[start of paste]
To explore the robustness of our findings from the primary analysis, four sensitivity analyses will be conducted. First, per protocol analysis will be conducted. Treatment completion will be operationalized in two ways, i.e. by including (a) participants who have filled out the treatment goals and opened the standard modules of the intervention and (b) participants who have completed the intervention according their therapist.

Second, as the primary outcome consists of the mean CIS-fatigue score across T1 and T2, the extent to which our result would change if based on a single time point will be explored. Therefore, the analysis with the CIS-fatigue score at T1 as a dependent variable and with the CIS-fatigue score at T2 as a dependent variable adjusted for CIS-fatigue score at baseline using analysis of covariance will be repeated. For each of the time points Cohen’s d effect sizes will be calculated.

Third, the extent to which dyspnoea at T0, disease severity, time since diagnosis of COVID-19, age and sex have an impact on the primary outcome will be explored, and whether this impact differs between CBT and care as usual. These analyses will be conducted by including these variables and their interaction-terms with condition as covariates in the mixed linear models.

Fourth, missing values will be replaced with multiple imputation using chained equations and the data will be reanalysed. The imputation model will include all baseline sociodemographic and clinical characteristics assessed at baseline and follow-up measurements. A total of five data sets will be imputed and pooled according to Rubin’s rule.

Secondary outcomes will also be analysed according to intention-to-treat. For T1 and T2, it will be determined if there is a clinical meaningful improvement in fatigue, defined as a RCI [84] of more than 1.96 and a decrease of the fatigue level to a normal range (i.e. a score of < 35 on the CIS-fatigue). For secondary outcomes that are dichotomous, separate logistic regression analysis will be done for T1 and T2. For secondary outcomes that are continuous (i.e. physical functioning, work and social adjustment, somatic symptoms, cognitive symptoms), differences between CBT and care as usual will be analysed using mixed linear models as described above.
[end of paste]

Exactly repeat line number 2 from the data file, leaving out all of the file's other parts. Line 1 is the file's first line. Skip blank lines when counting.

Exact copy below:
Second, as the primary outcome consists of the mean CIS-fatigue score across T1 and T2, the extent to which our result would change if based on a single time point will be explored. Therefore, the analysis with the CIS-fatigue score at T1 as a dependent variable and with the CIS-fatigue score at T2 as a dependent variable adjusted for CIS-fatigue score at baseline using analysis of covariance will be repeated. For each of the time points Cohen’s d effect sizes will be calculated.